A door open and closed

Door, 11 rue LarreySince the London Surrealist Group was formed in 2004 we have issued tracts, played games, gained new members, published two paper issues of our journal Arcturus and a more frequent bulletin, Communique; and twice given an evening of readings to an enthusiastic audience in a packed room.  We have also seen a period of disruption leading to some members leaving the group.  After a period of regroupment we found we were still a surrealist group committed to the surrealist adventure.  The word “adventure” assumes great importance here because as our first tract made clear, surrealism is conceived of as a collective adventure.  There are many who do not understand this point and wish to categorise surrealism as an art or literary movement, definitions that have always been strenuously resisted by the surrealists themselves.

Fantastic Realism, so-called “surreal art”, and “Visionary Art” are genres of visual art which have nothing to do with surrealism as such, any more than strange versifications, seemingly irrational film images or any aesthetic production considered apart from the aims of surrealism.  Surrealism in terms of poetry is also something other than the literary art of poetry. It is an expression of freedom, of desire breaking the bonds of oppression.  It is the fusion of imagination with reality, not literature.  While the absurd, weird or dream-like may describe the quality of a certain kind of work, this again has nothing to do with surrealism.  Surrealism rejects or is indifferent to the art world and the literati, when these so often tend towards making writers or artists into lackeys for the consumer-capitalist regime.  Surrealism overthrows all limitations imposed on the reality of the human condition in every area of life.

Surrealism is a passionate adventure into the unknown territories, both of the mind and the social fabric of the everyday.  Its revolutionary nature, both poetic and political, is founded on a collective experience far beyond painting as an art form or the individual vision of a painter.  Surrealism, as a “collective adventure”, is a community in which the collective forms one pole and the individual the other.  Neither is sacrificed to its complementary opposite, but each plays an essential part in the understanding of surrealism as a movement.  Surrealism ventures into the unknown territories of the mind, of the everyday, into new states of being and of ways of living.  Situating surrealism in the early part of the twenty-first century and in the now does not entail revivalism or nostalgia.  On the contrary, it frees up the present and propels us towards the future.  We understand surrealism as a way of experiencing the world, and the “real” world as the world of surreality.  Surrealism returns us to a revolutionary new vision of the world and reveals that which will be.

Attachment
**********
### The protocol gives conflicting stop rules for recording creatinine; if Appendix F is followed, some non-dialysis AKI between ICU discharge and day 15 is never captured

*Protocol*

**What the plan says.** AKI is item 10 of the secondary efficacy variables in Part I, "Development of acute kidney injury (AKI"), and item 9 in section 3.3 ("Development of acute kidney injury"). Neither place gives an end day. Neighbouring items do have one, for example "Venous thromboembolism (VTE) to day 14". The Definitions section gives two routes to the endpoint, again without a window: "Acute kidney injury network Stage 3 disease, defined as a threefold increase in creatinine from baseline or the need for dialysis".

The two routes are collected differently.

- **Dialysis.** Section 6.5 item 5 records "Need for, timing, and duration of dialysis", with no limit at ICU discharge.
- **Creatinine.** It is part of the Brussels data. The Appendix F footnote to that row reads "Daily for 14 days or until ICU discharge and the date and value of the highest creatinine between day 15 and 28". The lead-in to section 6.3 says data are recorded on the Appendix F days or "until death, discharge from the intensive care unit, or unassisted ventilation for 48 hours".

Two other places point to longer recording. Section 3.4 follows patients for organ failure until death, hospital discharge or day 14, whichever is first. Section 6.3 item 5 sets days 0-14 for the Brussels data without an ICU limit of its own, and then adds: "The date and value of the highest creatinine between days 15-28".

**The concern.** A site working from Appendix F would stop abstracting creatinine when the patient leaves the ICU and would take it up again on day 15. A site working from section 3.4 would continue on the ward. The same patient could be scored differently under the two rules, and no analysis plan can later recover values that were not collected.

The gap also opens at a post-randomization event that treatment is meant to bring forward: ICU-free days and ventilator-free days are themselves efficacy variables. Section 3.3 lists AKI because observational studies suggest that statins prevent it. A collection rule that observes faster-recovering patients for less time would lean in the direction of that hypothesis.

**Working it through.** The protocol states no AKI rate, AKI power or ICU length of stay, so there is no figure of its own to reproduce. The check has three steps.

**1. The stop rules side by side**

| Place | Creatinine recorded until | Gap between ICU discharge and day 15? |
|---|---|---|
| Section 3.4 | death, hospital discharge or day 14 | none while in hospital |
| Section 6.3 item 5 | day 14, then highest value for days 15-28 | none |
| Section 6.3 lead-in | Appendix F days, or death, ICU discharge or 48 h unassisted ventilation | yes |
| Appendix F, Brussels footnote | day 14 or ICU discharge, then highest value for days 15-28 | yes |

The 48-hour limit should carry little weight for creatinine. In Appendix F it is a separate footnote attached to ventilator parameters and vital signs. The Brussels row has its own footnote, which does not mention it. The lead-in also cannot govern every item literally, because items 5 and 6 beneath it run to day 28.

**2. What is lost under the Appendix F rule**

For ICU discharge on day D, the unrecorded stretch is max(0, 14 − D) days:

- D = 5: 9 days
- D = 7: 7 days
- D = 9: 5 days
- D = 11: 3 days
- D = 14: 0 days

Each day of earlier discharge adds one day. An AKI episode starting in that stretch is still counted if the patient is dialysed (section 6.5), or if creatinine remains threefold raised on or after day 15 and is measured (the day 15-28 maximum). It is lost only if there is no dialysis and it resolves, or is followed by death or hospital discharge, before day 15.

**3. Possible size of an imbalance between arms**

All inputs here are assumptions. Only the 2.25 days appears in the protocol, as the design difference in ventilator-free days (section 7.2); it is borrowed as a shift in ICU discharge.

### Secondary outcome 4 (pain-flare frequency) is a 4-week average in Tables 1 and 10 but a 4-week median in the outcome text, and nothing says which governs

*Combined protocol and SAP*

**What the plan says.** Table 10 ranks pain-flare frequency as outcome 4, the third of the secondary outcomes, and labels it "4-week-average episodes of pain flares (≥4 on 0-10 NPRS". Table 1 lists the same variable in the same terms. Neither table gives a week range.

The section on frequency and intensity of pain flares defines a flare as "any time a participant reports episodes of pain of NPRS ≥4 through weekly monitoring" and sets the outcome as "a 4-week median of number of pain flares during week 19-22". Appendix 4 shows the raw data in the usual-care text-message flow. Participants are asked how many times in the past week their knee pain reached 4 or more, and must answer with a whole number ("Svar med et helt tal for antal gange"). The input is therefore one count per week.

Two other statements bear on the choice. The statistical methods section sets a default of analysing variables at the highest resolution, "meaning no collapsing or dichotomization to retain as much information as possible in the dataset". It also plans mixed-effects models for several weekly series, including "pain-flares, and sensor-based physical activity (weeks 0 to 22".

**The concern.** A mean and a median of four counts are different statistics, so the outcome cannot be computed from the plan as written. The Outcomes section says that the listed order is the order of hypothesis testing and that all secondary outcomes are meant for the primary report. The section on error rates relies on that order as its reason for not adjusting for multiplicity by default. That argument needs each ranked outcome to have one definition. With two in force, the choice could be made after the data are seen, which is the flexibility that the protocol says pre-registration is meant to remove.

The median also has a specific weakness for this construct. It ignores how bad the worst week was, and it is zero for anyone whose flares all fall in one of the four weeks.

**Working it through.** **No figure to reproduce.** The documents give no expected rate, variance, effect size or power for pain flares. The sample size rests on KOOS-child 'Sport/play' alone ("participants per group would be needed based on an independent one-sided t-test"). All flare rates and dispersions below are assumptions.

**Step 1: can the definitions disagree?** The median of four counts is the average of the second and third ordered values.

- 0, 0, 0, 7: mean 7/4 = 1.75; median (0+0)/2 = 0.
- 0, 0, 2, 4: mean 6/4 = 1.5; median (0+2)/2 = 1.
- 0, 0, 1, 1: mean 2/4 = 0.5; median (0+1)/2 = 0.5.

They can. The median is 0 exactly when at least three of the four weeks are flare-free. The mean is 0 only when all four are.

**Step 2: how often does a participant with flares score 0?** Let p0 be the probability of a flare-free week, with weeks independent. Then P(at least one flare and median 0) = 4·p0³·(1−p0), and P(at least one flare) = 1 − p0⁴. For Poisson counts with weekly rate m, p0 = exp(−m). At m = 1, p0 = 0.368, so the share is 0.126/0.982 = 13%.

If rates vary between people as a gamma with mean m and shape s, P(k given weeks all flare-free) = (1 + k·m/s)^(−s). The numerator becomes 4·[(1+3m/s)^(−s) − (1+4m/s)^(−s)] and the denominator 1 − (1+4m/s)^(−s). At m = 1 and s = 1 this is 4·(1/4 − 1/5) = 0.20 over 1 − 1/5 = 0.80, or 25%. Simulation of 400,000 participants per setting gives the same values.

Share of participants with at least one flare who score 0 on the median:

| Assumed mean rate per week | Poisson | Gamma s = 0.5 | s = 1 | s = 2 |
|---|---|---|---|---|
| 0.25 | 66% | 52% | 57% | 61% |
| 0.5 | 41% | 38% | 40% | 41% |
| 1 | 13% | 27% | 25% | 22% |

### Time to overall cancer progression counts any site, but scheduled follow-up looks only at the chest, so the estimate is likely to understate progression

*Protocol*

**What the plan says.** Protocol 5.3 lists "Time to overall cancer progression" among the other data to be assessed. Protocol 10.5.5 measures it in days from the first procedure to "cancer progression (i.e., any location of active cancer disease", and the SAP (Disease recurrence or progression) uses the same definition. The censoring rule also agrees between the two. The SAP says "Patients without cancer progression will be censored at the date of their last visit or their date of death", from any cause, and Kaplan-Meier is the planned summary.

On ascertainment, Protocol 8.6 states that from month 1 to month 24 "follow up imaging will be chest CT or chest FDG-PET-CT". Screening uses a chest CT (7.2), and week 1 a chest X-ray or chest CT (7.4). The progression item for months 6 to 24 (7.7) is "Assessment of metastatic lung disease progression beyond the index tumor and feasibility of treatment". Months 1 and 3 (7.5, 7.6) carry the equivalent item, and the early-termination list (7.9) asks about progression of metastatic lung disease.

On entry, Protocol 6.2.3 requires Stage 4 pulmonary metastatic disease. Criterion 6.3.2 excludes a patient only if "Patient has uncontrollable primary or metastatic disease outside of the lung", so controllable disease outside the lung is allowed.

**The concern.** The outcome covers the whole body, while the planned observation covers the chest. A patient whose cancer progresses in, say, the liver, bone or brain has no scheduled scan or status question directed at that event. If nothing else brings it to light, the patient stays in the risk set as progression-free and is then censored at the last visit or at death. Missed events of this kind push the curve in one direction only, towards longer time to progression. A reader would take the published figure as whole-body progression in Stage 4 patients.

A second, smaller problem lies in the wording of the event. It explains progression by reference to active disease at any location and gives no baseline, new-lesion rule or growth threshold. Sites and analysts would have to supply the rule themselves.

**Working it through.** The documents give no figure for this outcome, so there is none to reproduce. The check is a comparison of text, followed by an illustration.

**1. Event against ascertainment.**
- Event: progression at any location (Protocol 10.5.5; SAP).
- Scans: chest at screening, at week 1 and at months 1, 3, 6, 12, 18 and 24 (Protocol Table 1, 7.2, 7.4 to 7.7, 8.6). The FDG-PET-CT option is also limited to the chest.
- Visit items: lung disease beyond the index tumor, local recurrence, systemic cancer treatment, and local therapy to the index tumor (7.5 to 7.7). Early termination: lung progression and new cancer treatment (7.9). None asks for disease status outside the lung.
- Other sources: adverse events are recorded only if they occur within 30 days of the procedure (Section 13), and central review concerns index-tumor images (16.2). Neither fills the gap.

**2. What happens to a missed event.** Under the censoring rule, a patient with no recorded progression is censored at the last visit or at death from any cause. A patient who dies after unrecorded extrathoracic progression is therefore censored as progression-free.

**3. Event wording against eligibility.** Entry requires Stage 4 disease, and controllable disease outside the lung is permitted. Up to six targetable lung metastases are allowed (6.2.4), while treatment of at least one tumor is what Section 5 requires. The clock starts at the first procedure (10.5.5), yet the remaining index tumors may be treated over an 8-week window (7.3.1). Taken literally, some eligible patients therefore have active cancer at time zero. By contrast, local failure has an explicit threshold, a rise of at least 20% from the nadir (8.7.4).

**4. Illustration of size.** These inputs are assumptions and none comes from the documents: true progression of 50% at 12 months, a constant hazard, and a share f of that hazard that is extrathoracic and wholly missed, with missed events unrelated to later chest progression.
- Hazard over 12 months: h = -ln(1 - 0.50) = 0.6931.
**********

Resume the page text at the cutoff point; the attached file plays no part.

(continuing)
Surrealism moves between both the inner and outer worlds, in both public and private spheres.  As such, it is dogmatically attached to no party or doctrine, although it is capable of joining forces with other revolutionary movements when necessary or desirable.  Surrealism is inclusive of anarchists and Marxists, drawing from both, as well as those who are not connected to either of those political traditions.

It is the Great Negative; the negation of the capitalist, consumerist society that has covered the globe.  Surrealists are the enemy within.  Among the weapons is surrealism’s armoury are all the forms and manifestations of poetry, not merely as verse, but as a lived poetics; analogy, dialectics, eroticism, play.

Commentators on surrealism have, for the most part, only started very recently to wake up to the fact that surrealism did not die in 1939, 1945, 1947, 1966 or 1969 or whenever suits their ideological framework; and that it is not a merely Parisian phenomenon but a worldwide movement.  There are currently active surrealist groups in Argentina, Brazil, Greece, the USA, Spain, Portugal, Sweden, Holland, France, the Czech and Slovak Republics, and in Britain.

Surrealism has always eschewed the notion of a closed and elitist movement, yet at the same time it has needed the “occultation” (hiding) that Breton mentioned in the Second Surrealist Manifesto.  As such, perhaps, as has been suggested by Richardson and Fijalkowski, the surrealist movement can be best understood as Duchamp’s door that is both open and closed.  It is open to everyone who shares our conviction that surrealism is necessary and desirable.  It is open to everybody who is willing to understand surrealism as it has been defined by the surrealists themselves rather than by the enemies of surrealism.  It is open to everyone who refuses the dominant ideology of our age.

Consequently, we have decided that, given that our own activity has been comparatively closed – something that was necessary in the early stages of our existence, but is redundant now – that we should issue an invitation to all those who are in general agreement with our stated aims and ideas to make contact, to meet with us and to join our collective adventure.

London Surrealist Group